pigs tail recipe
Pig’s tail and damsons

Sometimes I will put the pig’s tail into my brawn, as it’s a good way to incorporate it into a dish. But sometimes I’ll serve it solo – crispy and crunchy – with a damson or plum compote. It’s fun, and I find people always enjoy eating something a little unusual. 


2 pig’s tails

A trickle of olive oil

8–10 damsons or 4–5 small ripe plums, halved and stoned

1–2 tsp sugar

A small knob of butter

Sea salt and freshly ground black pepper

Fennel flowers (if available), to finish 


First you need to remove most of the bone from the tails. Place one on a board and split it down its length with the point of a sharp knife. You don’t have to go all the way to the tip of the tail, just about halfway down will be fine. Now carefully trim out the bone from within by tracing the knife around it. The thinner section of tail bone can be left in. Repeat with the other tail.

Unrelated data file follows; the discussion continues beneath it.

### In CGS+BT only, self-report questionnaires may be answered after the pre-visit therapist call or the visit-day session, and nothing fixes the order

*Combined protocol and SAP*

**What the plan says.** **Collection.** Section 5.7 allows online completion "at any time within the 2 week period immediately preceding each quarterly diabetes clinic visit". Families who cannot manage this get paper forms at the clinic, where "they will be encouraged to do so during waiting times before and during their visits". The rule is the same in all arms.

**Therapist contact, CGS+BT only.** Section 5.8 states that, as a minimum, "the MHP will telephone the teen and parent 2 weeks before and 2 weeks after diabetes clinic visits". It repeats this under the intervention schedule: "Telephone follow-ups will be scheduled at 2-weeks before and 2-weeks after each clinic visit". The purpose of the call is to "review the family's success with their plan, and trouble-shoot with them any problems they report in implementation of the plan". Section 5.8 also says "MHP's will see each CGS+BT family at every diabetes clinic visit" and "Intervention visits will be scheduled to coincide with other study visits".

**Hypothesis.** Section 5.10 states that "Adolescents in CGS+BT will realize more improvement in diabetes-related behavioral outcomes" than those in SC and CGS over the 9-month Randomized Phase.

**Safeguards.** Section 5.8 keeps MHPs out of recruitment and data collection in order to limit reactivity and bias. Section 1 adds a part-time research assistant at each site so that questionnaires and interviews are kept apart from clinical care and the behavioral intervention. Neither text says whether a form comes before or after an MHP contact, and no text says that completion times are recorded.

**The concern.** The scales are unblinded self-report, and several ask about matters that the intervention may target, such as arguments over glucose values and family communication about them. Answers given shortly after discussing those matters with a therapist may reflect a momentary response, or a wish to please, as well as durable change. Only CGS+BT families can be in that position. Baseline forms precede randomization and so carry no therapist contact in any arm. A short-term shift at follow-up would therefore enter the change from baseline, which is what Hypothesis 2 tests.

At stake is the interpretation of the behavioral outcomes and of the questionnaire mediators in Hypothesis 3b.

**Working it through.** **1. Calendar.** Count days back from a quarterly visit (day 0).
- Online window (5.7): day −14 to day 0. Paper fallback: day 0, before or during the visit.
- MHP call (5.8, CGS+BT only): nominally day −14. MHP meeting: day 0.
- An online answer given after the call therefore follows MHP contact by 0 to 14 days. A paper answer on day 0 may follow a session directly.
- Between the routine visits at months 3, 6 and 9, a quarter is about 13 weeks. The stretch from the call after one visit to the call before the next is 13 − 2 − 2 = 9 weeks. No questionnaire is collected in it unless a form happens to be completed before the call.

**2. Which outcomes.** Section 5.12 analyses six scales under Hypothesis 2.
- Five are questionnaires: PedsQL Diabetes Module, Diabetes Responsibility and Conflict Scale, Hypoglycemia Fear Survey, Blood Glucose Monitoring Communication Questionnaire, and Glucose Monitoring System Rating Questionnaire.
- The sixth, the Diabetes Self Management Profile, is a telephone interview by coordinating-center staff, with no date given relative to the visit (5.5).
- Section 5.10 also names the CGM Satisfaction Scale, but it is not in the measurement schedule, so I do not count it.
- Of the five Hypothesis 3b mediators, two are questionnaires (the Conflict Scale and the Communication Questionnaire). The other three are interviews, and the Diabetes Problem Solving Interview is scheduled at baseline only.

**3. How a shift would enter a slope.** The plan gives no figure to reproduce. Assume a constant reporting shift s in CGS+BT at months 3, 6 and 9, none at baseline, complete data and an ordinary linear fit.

Place the boned tails in a pan of boiling water and simmer for 45 minutes–1 hour. Remove them from the pan and allow to steam off in a colander while you preheat the oven to 200°C/Gas mark 6.

Place the pig’s tails on a baking tray. Season with salt and pepper, and trickle over some olive oil. Roast in the oven for 25 minutes or until crisp and crackly.

Put the damsons into a small pan with the sugar and butter and cook gently over a medium-low heat for 3–4 minutes until just starting to soften. Taste and adjust the sweetness if necessary.

Serve a spoonful of the damson compote alongside each tail. I like to scatter over a few fennel flowers if I have them – they add a lovely aniseedy twang. The small amount of bone left in the tail becomes tender enough to crunch up, so you can eat the whole thing.